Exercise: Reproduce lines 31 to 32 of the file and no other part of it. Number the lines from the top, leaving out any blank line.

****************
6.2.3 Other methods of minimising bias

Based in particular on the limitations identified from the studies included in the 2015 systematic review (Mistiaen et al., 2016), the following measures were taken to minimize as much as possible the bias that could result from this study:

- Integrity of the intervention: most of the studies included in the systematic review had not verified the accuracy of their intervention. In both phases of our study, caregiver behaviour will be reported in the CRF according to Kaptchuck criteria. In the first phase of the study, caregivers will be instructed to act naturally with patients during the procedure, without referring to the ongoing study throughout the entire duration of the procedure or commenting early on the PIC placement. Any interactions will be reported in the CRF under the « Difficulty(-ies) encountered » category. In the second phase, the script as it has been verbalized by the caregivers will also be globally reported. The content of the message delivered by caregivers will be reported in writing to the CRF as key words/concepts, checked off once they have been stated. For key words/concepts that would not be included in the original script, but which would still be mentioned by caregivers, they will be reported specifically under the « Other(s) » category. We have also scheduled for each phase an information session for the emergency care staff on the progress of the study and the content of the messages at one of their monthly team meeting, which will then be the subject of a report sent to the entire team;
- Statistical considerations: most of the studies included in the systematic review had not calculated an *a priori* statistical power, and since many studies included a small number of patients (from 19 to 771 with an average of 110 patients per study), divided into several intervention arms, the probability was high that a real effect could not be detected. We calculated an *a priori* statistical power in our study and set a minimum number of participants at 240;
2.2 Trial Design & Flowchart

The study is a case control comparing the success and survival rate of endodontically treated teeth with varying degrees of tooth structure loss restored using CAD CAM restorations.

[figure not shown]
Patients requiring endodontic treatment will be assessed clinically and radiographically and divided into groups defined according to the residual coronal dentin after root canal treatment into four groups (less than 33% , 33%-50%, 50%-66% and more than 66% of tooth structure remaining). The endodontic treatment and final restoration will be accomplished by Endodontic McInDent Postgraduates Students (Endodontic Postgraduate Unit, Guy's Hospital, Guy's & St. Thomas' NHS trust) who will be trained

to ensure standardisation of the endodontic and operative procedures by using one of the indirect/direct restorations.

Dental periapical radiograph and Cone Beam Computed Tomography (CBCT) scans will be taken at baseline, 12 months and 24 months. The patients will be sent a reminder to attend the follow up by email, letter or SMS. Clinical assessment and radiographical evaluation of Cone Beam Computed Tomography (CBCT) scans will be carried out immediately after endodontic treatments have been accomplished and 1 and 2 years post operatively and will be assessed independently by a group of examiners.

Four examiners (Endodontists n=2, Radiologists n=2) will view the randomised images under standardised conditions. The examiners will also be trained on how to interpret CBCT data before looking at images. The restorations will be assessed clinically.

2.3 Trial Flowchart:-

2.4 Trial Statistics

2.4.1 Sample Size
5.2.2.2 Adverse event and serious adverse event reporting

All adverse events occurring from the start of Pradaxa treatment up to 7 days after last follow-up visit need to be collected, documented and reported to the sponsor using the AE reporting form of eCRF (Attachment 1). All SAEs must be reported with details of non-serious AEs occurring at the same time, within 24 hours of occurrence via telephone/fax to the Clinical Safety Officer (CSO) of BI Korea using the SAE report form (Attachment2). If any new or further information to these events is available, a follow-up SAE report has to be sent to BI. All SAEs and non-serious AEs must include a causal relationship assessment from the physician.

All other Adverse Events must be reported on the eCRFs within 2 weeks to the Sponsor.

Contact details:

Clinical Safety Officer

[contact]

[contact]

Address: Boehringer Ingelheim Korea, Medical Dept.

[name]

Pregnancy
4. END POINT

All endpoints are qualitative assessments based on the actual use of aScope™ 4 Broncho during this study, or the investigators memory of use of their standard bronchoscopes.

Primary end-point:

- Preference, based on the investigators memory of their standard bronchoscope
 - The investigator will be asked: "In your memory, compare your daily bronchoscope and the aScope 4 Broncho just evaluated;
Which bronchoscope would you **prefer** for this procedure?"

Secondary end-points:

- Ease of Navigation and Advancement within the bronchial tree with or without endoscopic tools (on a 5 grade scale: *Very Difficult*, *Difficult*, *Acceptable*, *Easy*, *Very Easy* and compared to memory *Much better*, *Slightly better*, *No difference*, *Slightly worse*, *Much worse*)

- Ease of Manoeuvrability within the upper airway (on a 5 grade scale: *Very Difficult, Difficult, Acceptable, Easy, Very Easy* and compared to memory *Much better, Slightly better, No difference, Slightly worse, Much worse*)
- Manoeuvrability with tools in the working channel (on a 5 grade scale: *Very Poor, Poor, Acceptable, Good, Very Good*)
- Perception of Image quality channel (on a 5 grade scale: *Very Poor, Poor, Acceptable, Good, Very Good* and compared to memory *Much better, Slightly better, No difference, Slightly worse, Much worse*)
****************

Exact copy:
Secondary end-points:

- Ease of Navigation and Advancement within the bronchial tree with or without endoscopic tools (on a 5 grade scale: *Very Difficult*, *Difficult*, *Acceptable*, *Easy*, *Very Easy* and compared to memory *Much better*, *Slightly better*, *No difference*, *Slightly worse*, *Much worse*)